Various speculations, however, on the Divine immutability occur in the writings of divines and others, which though often well intended, ought to be received with caution, and sometimes even rejected as bewildering or pernicious. Such are the notions, that God knows every thing by intuition; that there is no succession of ideas in the Divine mind, that he can receive no new idea; that there are no affections in God, for to suppose that would suppose that he is capable of emotion; that if there are effections in God, as love, hatred, &c, they always exist in the same degree, or else he would suffer change: for these and other similar speculations, recourse may ha: had to time schoolmen, and metaphysicians, by those who are curious in such subjects; but the im­pression of the Divine character, thus represented, will be found very different to that conveyed by those inspired writings in which God is not spoken of by men, but speaks of himself; and nothing could be more easily shown than that roost of these notions are either idle, as assuming that we know more of God than is revealed; or such as tend to repre­sent the Divine Being as rather a necessary, than a free agent, and his moral perfections as resulting from a blind physical necessity of nature, more than from an essential moral excellence, or, finally, as unintelligible, or absurd. As a specimen of the latter, the following passages may be taken from a work in some repute. The arguments are drawn from the schoolmen, and though broadly given by the author, will be found more or less to tinge the remarks on time immutability of God, in the most current systems of theology, and discourses on the attributes: - His knowledge is independent upon the objects known, therefore whatever changes there are in them, there is none in him. Things known are considered either as past, present, or to come, and these are not known by us in the same way; for concerning things past it must be 'amid that we once knew them; or of things to come, that we shall know them hereafter; whereas God, with one view, comprehends all timings hast and future, as though they were present.

If God's knowledge were not unchangeable, he might be said to have different thoughts or apprehensions of things at one time, from what he has at another, which would argue a defect of wisdom. And indeed a change of sentiments implies ignorance, or weakness of understanding; for to make advances in knowledge, supposes a degree of ignorance: and to decline therein is to be reduced to a state of ignorance: now it is certain, that both these are inconsistent with the infinite perfection of time Divine mind; nor can any such defect be applied to him, who is called, The only wise God." (RIDGLEY'S Body of Divinity.)

In thus representing the knowledge of God as "independent of the objects known; "in order to the establishing of such an immutability of knowledge, as is not only not inconsistent with the perfection of that attribute, but without which it could not be perfect; and in deny­ing that knowledge in God has any respect to the past, present, and future of things, a very important distinction between the knowledge of things possible, and the knowledge of things actual, both of which must be attributed to God, is strangely overlooked.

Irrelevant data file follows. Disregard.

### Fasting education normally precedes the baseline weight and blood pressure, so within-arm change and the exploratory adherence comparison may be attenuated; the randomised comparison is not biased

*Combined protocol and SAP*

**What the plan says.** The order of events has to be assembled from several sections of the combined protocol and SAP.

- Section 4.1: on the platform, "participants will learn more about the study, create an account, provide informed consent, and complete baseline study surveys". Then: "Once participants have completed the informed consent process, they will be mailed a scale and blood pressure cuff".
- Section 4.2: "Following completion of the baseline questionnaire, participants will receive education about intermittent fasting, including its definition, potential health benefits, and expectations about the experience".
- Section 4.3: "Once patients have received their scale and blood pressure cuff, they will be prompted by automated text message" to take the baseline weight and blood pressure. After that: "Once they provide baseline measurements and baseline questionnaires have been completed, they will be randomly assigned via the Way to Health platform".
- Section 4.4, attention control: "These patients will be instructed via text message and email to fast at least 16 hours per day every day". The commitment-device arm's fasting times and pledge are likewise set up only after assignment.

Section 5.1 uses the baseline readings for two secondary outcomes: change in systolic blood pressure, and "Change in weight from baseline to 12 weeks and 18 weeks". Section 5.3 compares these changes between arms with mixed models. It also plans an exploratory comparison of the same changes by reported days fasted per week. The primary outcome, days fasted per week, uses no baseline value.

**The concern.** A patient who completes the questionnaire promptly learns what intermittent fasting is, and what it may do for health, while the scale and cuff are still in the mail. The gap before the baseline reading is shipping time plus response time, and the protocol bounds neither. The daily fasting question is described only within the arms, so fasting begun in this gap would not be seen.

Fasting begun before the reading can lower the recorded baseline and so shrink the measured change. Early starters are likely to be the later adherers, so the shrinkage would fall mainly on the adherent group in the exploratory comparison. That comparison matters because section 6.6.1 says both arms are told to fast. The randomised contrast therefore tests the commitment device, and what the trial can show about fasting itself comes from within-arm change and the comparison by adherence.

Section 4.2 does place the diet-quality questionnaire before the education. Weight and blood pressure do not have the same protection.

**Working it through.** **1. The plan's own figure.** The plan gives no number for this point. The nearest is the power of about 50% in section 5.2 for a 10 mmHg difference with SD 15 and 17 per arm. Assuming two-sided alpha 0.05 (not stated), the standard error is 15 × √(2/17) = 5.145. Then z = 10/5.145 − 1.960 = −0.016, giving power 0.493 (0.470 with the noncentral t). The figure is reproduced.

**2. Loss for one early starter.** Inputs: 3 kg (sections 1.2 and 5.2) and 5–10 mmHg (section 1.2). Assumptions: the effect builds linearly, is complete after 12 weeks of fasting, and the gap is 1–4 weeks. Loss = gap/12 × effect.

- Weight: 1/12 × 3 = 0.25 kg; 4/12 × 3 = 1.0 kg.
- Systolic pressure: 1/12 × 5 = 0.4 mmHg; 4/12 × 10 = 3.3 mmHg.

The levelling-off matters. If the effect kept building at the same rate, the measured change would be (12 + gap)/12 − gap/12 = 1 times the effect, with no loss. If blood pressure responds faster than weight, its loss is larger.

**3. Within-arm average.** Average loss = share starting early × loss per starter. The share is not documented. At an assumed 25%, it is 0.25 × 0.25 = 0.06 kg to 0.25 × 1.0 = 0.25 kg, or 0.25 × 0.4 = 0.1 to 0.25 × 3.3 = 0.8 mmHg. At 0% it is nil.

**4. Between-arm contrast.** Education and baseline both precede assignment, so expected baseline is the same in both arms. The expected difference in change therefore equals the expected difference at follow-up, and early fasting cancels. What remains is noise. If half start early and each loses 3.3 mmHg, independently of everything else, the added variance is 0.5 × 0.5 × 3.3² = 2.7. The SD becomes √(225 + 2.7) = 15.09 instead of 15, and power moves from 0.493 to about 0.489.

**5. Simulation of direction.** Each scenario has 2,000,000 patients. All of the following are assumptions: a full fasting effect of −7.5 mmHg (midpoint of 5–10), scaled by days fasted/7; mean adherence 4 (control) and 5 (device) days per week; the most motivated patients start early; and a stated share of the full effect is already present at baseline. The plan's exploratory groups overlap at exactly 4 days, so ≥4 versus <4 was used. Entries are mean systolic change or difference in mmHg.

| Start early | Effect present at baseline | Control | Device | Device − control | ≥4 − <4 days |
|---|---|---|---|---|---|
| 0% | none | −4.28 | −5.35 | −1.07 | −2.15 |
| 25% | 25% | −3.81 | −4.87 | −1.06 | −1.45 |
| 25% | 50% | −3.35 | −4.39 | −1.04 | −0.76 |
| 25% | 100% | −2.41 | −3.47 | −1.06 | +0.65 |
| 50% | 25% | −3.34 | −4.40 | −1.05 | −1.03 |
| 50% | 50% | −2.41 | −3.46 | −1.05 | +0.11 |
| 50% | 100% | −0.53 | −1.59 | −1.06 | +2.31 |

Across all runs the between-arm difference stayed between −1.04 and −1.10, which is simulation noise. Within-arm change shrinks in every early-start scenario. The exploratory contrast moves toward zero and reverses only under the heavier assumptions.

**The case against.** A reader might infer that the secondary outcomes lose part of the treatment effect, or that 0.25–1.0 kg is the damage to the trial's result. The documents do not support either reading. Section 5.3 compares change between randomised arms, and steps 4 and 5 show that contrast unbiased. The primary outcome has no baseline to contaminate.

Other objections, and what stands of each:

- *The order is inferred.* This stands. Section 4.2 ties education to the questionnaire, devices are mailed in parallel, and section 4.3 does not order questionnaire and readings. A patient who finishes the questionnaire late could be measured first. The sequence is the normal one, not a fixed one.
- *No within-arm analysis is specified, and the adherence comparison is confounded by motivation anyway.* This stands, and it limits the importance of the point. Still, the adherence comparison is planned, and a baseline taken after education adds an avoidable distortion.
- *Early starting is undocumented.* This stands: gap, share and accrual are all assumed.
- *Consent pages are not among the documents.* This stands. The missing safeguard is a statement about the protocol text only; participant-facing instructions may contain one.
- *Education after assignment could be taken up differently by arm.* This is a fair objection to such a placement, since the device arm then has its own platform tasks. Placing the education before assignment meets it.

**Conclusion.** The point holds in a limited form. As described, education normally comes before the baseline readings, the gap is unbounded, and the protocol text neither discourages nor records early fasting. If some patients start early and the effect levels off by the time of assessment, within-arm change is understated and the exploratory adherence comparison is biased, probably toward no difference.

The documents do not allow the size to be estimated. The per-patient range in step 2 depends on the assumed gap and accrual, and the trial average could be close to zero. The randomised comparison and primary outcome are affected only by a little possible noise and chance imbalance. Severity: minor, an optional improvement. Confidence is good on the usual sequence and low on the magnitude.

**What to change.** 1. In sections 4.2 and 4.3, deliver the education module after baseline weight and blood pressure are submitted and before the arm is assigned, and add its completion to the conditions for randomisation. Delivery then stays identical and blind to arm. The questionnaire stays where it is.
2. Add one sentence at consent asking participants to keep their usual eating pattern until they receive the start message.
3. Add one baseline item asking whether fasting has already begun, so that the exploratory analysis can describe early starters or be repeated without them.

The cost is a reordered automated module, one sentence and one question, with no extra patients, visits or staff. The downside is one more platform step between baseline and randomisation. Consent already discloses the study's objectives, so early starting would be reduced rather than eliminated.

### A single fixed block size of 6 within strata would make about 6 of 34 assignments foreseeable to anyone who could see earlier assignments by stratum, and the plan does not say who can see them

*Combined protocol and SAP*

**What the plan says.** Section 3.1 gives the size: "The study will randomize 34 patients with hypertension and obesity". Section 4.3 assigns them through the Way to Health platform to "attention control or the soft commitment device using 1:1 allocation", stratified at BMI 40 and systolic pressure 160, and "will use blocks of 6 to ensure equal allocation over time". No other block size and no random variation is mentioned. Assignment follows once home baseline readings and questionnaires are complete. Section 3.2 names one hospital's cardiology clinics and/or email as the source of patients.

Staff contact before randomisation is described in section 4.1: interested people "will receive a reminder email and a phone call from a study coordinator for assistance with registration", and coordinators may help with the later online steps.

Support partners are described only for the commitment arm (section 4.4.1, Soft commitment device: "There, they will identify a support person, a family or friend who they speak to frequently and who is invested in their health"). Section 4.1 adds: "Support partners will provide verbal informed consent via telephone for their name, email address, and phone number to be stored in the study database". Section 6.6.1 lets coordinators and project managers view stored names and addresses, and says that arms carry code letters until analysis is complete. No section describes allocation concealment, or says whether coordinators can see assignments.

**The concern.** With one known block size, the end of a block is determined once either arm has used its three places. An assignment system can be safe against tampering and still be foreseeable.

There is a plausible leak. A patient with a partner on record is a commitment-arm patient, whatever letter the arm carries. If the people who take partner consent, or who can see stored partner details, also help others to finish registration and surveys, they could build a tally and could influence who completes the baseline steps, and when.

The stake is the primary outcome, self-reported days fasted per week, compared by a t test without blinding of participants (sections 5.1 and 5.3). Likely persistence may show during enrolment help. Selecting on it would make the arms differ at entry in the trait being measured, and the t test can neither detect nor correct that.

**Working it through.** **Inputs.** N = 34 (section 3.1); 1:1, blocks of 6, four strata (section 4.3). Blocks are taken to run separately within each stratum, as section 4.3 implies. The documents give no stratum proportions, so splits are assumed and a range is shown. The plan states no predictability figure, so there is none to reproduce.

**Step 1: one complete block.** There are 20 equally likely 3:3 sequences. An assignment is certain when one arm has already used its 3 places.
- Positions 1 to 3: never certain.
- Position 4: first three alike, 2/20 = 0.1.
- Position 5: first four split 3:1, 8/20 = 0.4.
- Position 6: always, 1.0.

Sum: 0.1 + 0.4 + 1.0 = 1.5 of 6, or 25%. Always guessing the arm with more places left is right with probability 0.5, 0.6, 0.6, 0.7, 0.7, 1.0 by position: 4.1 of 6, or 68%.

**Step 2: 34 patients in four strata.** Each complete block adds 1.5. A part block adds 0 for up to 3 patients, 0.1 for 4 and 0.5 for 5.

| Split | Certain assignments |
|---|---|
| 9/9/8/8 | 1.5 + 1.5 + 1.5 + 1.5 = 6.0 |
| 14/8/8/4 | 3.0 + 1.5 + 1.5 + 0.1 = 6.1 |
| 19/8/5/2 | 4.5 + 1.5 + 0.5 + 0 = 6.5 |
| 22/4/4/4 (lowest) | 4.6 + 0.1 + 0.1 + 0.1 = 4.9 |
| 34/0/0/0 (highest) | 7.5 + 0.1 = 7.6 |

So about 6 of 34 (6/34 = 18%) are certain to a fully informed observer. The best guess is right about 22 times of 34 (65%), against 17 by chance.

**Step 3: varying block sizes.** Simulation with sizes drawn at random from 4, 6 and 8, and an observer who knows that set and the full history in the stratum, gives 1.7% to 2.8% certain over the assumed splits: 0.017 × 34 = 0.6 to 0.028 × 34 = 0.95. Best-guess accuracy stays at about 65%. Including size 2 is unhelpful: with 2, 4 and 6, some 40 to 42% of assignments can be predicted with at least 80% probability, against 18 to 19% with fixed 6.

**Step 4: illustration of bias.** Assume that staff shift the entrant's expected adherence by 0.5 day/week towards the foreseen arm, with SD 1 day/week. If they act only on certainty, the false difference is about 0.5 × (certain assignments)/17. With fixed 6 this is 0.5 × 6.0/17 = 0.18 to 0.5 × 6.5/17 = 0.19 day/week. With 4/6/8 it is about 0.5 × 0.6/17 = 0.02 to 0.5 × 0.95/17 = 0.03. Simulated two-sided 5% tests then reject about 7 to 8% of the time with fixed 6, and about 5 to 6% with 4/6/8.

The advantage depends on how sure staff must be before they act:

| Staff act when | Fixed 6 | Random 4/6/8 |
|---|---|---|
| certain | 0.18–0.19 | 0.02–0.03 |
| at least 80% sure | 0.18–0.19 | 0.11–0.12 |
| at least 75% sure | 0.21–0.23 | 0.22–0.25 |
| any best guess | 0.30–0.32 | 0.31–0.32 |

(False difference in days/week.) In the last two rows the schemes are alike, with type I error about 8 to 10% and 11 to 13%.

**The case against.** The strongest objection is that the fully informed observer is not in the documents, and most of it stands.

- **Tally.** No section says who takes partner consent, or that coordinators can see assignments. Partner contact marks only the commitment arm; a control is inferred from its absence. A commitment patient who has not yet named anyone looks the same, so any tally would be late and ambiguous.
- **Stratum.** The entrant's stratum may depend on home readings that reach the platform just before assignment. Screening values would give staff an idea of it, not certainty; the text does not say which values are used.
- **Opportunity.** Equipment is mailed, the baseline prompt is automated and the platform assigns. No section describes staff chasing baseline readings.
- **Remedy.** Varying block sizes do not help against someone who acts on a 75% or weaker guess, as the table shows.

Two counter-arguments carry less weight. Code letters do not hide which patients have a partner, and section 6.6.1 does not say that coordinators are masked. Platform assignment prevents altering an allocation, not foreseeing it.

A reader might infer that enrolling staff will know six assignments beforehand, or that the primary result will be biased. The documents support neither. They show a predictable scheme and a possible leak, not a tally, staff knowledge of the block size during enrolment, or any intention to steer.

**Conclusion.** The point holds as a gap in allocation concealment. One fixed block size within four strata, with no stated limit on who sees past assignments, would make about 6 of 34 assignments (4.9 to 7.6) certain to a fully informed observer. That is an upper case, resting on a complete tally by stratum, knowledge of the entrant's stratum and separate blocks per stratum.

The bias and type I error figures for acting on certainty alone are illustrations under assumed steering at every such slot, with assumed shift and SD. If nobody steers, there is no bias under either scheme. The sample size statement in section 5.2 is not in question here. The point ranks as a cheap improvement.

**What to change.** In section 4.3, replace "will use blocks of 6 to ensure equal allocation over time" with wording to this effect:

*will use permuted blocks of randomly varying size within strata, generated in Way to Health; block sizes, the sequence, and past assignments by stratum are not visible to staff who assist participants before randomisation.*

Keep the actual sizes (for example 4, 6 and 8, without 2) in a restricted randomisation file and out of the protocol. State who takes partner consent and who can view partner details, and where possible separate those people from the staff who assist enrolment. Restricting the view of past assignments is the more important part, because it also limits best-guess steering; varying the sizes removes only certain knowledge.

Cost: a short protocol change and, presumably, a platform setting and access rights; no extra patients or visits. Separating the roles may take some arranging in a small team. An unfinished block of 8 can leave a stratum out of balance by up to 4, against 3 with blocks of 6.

In respect of possible beings, the Divine knowledge has no relation to time, and there is in it no past, no future; he knows his own wisdom and omnipotence, and that is knowing every thing respecting them. But to the possible existence of things, we must now add actual exist­ence; that commenced with time, or time with that. Here then is another branch of the Divine knowledge, the knowledge of things actually existing, a distinction with which the operations of our own minds make us familiar; and from the actual existence of things arise order and succession, past, present, and future, not only in the things themselves, but in the Divine knowledge of t hem also; for as there could be no knowledge of things in the Divine mind as actually existing, which did not actually exist, for that would be falsehood, not truth, so if things have been brought into actual existence in succession, the knowledge of their actual existence must have been successive also; for as actual existences they could not be known as existing before they were. The actual being of things added nothing to the knowledge of the infinite mind as to their powers and properties. Those he knew from himself, the source of all being, for they all depended upon his will, power, and wisdom. There was no need, for instance, to set the mechanism of this universe in motion, that he might know how it would play, what properties it would exhibit, what would be its results; but the knowledge of the universe, as a congeries of beings in ideal, or possible existence, was not the knowledge of it as a real existence; that, as far as we can see, was only possible when "he spake and it was done, when he commanded and it stood fast:" the knowledge of the actual existence of things with God is therefore successive, because things come into being in succession, and, as to actual existences, there is foreknowledge, present knowledge, and after knowledge, with God as well as with ourselves.